Community Developments: Section 4 and HOME Dear Colleague Letters Circulating
A daily roundup of news impacting housing and communities. Not receiving the Community Developments daily email yet? Sign up here.
- As Congress begins considering fiscal year 2018 appropriations requests, members in both chambers are now circulating “Dear Colleague” letters urging appropriators to provide sufficient funding levels for affordable housing and community development programs. Letters are currently circulating that request $35 million in funding for the Section 4 Capacity Building for Affordable Housing and Community Development program, and $1.2 billion for the HOME Investment Partnerships program. Enterprise is encouraging organizations and advocates to urge their Members of Congress to sign onto the Dear Colleague letters. The deadline for the Senate and House Section 4 letters and the Senate HOME letter is Tuesday, April 4, and the deadline for the House HOME letter is close of business today, March 31. Learn more about advocacy tools to support the Section 4 program and the HOME program on the Enterprise blog.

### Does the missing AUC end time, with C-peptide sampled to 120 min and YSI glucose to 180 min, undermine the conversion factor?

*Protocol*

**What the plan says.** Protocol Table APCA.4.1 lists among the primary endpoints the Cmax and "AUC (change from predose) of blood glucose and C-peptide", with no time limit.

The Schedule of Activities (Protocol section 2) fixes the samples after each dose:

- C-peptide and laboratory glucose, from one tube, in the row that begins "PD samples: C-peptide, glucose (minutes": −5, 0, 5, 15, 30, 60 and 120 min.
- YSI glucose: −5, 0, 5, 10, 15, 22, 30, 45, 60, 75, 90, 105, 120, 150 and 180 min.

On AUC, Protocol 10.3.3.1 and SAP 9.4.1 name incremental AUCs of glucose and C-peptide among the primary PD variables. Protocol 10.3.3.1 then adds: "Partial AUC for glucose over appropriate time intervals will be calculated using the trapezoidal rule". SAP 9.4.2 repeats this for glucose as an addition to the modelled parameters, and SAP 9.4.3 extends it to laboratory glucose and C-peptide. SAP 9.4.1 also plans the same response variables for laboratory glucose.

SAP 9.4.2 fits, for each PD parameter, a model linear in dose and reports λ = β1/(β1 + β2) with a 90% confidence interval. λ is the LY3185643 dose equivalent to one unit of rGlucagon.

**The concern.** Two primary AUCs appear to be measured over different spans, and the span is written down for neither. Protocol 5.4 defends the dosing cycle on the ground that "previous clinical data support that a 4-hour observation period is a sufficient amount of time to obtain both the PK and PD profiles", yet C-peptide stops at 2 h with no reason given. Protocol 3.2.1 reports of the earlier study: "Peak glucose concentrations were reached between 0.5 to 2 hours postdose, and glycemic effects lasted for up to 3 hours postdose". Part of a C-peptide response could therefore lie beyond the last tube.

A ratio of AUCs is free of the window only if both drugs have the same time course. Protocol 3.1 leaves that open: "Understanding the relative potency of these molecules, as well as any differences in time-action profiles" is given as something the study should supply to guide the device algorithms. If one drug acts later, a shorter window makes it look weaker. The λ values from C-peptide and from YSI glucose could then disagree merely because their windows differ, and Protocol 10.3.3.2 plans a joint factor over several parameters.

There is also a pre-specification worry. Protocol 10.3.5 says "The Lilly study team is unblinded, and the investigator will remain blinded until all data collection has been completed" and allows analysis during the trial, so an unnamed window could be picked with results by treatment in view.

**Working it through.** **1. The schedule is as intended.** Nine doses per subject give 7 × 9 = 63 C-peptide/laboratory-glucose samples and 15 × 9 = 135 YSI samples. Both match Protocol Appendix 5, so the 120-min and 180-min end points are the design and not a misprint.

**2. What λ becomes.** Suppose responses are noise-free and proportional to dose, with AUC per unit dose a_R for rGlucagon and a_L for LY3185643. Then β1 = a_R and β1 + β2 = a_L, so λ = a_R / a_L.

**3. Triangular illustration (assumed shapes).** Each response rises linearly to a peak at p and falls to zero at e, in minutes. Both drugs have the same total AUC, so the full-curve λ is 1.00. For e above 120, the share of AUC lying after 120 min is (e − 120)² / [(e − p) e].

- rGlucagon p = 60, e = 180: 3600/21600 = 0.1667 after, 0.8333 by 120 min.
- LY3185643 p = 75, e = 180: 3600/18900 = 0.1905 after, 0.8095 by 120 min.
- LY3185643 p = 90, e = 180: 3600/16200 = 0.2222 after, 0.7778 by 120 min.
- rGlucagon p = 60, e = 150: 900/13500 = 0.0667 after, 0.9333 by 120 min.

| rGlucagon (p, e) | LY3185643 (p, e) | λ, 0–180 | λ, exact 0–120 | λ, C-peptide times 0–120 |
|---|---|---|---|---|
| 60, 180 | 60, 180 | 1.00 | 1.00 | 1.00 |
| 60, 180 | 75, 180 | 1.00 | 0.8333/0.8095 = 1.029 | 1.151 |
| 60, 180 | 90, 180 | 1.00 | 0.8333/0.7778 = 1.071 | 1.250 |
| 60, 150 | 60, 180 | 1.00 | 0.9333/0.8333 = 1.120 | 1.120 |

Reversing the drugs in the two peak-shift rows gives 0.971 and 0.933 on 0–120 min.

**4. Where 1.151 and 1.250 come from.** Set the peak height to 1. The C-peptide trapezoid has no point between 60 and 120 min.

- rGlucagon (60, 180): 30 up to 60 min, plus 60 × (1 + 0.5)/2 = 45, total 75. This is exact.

- As previously reported in Community Developments, New York State has yet to allocate the full $2 billion that was approved last year for a multi-year plan to address affordable housing. In June, state lawmakers agreed to allocate just $150 million – less than 8 percent of the initial allotment. The rest of the money remains locked behind of memorandum of understanding that would require signatures from Governor Andrew Cuomo, Assembly Speaker Carl Heastie and Senate President John Flanagan. According to Judi Kende, vice president and New York market leader at Enterprise, a multi-year plan would inspire confidence among investors and developers. (CityLab, March 30)